Fans will concern themselves with the “Spurs can’t beat the NBA’s elite” narrative that won’t die until they do; that’s understandable, as perspective is difficult to maintain when emotion is involved. But this team is now missing three of its top defensive players, and in a conference full of perimeter flamethrowers and interior high-flyers, that’s a big problem.
The main reason San Antonio made as deep a run as it did last season was because of an elite-level defense, not just because of efficient offensive output. The Spurs defended the rim very well with the Splitter – Tim Duncan interior, and Green and Leonard combine for a great perimeter duo that went a long way in thwarting teams with multiple perimeter threats. Now, all of that is missing.
The loss of Splitter put a much larger burden on Duncan’s shoulders, and the Green injury that followed soon thereafter deprived Leonard of his defensive wingman. In games like the one on Friday against Portland or last night with Oklahoma City in town, the Spurs don’t have an answer for teams with multiple perimeter scoring threats at this point. Hell, now they don’t have an answer for anyone with a single perimeter scoring threat. Where before they could stick Leonard on the opposition’s rangy small forward and Green on the secondary option, they’re now having to rely on Joseph as a reserve wing defender. He’s solid, but he’s also one of the smallest players on the court at all times.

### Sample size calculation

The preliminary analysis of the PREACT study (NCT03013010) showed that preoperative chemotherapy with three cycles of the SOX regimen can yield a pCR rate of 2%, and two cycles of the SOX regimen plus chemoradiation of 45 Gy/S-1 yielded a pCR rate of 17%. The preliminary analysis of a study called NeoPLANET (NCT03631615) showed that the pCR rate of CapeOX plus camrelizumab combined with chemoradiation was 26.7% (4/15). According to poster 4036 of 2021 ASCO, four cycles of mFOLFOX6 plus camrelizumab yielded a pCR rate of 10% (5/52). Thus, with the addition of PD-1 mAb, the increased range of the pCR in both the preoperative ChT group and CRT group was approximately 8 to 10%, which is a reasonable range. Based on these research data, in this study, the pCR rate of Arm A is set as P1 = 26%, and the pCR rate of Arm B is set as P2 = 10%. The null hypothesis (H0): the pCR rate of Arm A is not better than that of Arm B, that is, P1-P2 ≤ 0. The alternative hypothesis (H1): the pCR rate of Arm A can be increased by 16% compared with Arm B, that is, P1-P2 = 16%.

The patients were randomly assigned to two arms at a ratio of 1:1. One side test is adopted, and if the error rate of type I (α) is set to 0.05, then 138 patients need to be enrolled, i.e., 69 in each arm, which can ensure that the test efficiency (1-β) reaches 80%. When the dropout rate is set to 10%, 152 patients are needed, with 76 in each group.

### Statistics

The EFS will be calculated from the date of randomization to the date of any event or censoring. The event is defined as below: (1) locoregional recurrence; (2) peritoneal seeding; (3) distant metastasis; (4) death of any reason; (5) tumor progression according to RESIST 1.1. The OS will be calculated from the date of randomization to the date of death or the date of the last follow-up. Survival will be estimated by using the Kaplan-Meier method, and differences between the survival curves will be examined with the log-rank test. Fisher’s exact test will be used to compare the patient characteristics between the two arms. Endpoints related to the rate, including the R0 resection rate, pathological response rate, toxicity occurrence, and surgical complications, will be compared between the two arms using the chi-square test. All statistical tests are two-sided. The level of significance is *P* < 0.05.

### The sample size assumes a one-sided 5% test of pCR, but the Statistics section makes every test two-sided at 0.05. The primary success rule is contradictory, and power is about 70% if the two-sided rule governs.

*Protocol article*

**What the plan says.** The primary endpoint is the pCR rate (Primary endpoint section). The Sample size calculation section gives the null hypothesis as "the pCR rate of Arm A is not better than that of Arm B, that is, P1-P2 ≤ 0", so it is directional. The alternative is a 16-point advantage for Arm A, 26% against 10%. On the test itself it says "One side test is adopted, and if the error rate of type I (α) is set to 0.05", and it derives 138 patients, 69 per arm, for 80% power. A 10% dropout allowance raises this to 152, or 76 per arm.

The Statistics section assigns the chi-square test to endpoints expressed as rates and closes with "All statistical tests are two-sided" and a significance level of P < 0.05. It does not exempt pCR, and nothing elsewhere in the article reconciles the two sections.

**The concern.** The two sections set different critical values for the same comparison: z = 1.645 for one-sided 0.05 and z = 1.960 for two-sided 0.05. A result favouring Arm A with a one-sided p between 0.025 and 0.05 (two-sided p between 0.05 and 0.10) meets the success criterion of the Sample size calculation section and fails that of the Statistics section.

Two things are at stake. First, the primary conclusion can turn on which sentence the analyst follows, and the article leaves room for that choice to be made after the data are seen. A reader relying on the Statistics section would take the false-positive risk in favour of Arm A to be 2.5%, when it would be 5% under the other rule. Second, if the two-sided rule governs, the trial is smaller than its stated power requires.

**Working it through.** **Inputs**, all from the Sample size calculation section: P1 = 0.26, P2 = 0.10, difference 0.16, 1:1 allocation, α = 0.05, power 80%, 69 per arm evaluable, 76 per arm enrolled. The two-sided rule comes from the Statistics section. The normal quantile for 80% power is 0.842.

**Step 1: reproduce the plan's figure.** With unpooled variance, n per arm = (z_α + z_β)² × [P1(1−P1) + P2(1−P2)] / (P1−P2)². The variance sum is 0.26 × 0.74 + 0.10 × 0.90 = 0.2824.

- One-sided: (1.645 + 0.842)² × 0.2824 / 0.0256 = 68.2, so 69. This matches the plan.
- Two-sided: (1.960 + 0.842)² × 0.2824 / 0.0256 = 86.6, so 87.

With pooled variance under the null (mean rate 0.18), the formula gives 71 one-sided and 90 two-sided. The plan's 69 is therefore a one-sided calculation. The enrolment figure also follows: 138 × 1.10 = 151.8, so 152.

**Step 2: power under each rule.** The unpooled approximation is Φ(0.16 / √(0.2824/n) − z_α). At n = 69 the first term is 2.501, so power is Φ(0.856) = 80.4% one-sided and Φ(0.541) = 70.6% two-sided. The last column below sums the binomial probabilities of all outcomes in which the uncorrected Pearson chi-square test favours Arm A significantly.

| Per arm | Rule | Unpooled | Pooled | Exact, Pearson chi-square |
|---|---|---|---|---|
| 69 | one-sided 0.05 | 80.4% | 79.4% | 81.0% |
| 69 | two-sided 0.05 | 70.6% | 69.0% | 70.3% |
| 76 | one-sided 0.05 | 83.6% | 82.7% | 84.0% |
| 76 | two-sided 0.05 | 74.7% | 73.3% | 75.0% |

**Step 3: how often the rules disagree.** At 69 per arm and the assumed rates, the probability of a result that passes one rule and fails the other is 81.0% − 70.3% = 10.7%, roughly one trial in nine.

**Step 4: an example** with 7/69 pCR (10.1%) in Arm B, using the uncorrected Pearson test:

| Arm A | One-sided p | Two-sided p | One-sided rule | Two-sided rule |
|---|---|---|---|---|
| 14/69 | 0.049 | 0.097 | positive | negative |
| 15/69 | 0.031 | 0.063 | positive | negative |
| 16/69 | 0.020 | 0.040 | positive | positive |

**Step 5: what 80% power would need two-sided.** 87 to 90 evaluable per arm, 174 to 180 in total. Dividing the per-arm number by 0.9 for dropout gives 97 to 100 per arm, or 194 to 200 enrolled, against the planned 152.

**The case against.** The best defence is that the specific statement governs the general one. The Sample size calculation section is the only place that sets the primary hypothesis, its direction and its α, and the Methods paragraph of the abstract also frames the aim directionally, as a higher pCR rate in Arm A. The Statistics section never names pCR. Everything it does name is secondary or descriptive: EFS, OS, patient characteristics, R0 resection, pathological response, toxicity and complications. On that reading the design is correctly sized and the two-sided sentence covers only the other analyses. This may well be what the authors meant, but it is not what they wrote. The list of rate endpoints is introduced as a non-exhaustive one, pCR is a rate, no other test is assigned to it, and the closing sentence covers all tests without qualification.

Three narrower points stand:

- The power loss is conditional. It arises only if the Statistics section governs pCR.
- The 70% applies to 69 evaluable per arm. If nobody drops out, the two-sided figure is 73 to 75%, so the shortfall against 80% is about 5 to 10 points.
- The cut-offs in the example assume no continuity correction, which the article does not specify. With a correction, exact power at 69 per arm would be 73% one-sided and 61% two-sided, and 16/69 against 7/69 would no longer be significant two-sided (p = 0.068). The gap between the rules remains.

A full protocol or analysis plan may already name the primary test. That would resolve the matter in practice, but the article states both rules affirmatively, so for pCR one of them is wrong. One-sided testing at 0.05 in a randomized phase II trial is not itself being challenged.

On Jan. 4, the Spurs entered a game against the Clippers at full strength; on Jan. 22, they left the AT&T Center down three starters. Duncan is on an island now, surrounded by crafty but smallish veterans not known for their abilities as one-on-one defenders. The Spurs will score 110 points a night, but they’re in danger of giving up nearly as many. Though while it looks bad now, it could’ve been so much worse.
An MRI confirmed what Leonard’s original prognosis indicated: it’s a clean, non-displaced break that won’t require surgery, and a timetable for his return has been set in the three- to four-week range. That would mark a return-date in mid- to late-February.
The next week or so might be rough, but this isn’t as brutal as it seems. Leonard’s fracture will be the most significant injury the Spurs have dealt with thus far this season, but the reinforcements will be in soon and a Downy-soft Eastern Conference schedule awaits them on the first leg of the upcoming Rodeo Road Trip. Splitter is on the team’s current three-game roadie, something Gregg Popovich said on Wednesday would probably not be the case, and Green’s injury is apparently healing quickly, so says the man himself.